Be Logical, Captain!

“He analytically thought the dynamic was different than people perceived, and in retrospect he nailed it,” said Mr. Kramer. Later,

“He analytically thought the dynamic was different than people perceived, and in retrospect he nailed it,” said Mr. Kramer.

Later, just before the current election, Mr. Kramer met with other top New York donors at a D.C. steakhouse and decided to support Mr. Obama instead of Mrs. Clinton, the heavy favorite of the local establishment. What impressed him, Mr. Kramer said, was “the way in which he analyzed the race, which involved a number of factors that certainly weren’t visible, but were in the works, and it wasn’t so much that he happened to win, because frankly things occurred, circumstances that are unpredictable, but he had a sense of where the country was going.”

Not all of Mr. Obama’s supporters have always been so at peace with his extraterrestrial self-assuredness.

In October of 2007, Mr. Obama’s donors and supporters restlessly agitated in an attempt to shake the campaign into more aggressive action as their national poll numbers sagged against Mrs. Clinton. The campaign kept their gaze trained on Iowa and won.

Just a few weeks ago, when the McCain campaign seemed emboldened by Ms. Palin’s performance at the Republican National Convention, and Clintonites polished their “I told you so” lines and mocked Mr. Obama as a Kerry-esque wimp, supporters again began pulling out their hair.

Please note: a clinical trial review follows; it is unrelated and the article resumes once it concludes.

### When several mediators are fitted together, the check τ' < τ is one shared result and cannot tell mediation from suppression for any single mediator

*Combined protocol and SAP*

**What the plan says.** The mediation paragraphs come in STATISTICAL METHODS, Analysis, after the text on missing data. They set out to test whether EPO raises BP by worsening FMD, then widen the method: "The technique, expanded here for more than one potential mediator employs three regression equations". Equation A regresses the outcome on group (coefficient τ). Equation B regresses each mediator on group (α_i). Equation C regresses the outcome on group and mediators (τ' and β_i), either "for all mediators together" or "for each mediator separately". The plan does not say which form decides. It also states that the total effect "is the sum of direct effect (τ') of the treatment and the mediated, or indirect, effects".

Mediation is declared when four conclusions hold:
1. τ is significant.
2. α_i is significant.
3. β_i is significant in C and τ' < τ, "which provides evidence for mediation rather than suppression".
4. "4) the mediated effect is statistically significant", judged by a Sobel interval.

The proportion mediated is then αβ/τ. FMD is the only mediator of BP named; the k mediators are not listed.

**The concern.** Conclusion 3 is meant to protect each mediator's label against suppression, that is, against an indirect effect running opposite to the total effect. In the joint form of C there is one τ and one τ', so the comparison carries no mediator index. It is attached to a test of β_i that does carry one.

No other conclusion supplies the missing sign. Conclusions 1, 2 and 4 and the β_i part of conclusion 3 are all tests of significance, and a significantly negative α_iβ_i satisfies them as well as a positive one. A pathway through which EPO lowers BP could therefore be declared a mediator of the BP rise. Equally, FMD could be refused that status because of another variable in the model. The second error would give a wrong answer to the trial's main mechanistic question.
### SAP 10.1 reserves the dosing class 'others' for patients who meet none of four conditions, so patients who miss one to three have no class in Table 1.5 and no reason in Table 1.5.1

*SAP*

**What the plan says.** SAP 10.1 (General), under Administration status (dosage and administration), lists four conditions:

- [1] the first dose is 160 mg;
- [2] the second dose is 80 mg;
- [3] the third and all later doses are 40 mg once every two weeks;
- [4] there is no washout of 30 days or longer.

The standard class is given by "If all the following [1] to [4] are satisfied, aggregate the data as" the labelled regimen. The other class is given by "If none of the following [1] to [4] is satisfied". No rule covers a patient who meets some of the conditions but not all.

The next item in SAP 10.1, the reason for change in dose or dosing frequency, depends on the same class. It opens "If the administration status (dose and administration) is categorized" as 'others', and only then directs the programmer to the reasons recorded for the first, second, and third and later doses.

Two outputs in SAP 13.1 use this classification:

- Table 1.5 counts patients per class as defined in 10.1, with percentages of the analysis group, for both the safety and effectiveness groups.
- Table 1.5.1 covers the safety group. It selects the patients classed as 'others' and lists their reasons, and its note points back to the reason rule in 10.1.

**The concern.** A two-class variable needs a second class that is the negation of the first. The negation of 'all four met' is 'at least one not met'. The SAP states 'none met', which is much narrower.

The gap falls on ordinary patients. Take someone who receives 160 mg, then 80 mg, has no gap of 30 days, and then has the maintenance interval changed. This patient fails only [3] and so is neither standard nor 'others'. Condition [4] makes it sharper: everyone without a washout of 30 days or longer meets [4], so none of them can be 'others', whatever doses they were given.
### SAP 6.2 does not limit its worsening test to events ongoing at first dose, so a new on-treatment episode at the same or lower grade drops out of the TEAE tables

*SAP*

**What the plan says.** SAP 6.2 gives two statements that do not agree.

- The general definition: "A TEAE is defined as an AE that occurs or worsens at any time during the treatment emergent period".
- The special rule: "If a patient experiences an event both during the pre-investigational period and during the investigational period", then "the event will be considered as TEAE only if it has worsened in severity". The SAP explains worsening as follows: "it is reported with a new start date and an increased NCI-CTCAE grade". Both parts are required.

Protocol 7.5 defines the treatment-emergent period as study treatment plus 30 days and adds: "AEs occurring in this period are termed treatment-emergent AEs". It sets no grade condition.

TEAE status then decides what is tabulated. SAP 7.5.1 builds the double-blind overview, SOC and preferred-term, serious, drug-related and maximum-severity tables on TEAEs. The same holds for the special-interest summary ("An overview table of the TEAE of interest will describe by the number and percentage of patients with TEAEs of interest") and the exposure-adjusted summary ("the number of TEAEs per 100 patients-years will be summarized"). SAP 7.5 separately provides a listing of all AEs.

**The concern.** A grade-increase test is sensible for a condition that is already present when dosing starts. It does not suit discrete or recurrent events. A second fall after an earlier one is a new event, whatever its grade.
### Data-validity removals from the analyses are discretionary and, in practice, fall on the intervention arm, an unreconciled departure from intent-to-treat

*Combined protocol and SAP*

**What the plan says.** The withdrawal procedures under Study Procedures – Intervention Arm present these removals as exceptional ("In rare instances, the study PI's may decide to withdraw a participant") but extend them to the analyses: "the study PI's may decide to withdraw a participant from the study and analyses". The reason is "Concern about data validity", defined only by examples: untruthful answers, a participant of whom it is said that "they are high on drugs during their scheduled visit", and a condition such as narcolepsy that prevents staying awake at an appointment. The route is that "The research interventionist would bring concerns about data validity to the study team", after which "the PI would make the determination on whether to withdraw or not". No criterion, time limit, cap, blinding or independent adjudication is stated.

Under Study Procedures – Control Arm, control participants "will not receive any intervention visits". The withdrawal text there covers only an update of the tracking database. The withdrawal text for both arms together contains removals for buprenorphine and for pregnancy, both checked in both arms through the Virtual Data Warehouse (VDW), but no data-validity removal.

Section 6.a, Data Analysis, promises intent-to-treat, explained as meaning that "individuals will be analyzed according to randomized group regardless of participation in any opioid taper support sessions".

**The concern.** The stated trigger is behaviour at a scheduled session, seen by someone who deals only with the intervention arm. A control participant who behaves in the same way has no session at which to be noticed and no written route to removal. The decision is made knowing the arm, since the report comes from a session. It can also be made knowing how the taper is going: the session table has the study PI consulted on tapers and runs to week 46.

THEN WALL STREET imploded. And a preternaturally, almost weirdly calm academic type—a Vulcan, essentially—suddenly seemed like exactly what the country needed.

Hence, perhaps, the multiple Web sites currently hawking “Obama ’08 … and Prosper” buttons and “Live Long and Prosper” T-shirts, portraying the candidate with black helmet hair, pointy ears and a tight blue Spock shirt.

On his blog, Henry Jenkins, director of MIT’s comparative media studies program, said that when National Public Radio asked him who in popular culture most evoked Spock, “The fan boy in me immediately went searching through contemporary science fiction television. I considered and then discarded Gaius Baltar from Battlestar Galactica as probably too obscure to make sense to an NPR audience,” he wrote, adding, “But, then, my mind went in a very different direction and before I quite knew what I was saying, I found myself talking about Barack Obama.”

Spock himself was reluctant to lay the alien comparisons on too thick, for fear of rendering the candidate ridiculous.

“There’s already stuff on the Internet joking about him being Vulcan–like,” Mr. Nimoy said, before adding, in starkly non-Spockian terms, “Jesus Christ! This is serious business going on here. This is the safety of the world at stake.”

Be Logical, Captain!